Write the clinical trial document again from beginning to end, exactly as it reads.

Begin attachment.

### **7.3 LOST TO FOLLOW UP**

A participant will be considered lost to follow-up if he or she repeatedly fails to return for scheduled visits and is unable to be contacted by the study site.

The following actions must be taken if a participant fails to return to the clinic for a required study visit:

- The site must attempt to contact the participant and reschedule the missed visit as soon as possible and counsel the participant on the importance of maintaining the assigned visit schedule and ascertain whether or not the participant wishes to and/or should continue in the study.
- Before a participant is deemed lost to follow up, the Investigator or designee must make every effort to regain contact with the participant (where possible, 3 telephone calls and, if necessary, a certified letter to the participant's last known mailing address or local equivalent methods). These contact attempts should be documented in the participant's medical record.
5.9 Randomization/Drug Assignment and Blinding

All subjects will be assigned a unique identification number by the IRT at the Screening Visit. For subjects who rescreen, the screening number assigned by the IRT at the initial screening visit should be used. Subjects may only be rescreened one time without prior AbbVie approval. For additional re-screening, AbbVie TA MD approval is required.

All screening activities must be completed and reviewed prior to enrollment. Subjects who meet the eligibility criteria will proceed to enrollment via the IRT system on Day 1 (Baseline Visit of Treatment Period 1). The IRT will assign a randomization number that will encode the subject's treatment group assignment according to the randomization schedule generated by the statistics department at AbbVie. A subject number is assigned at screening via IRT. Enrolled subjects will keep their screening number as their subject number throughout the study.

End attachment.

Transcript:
### **7.3 LOST TO FOLLOW UP**

A participant will be considered lost to follow-up if he or she repeatedly fails to return for scheduled visits and is unable to be contacted by the study site.

The following actions must be taken if a participant fails to return to the clinic for a required study visit:

- The site must attempt to contact the participant and reschedule the missed visit as soon as possible and counsel the participant on the importance of maintaining the assigned visit schedule and ascertain whether or not the participant wishes to and/or should continue in the study.
- Before a participant is deemed lost to follow up, the Investigator or designee must make every effort to regain contact with the participant (where possible, 3 telephone calls and, if necessary, a certified letter to the participant's last known mailing address or local equivalent methods). These contact attempts should be documented in the participant's medical record.
5.9 Randomization/Drug Assignment and Blinding

All subjects will be assigned a unique identification number by the IRT at the Screening Visit. For subjects who rescreen, the screening number assigned by the IRT at the initial screening visit should be used. Subjects may only be rescreened one time without prior AbbVie approval. For additional re-screening, AbbVie TA MD approval is required.

All screening activities must be completed and reviewed prior to enrollment. Subjects who meet the eligibility criteria will proceed to enrollment via the IRT system on Day 1 (Baseline Visit of Treatment Period 1). The IRT will assign a randomization number that will encode the subject's treatment group assignment according to the randomization schedule generated by the statistics department at AbbVie. A subject number is assigned at screening via IRT. Enrolled subjects will keep their screening number as their subject number throughout the study.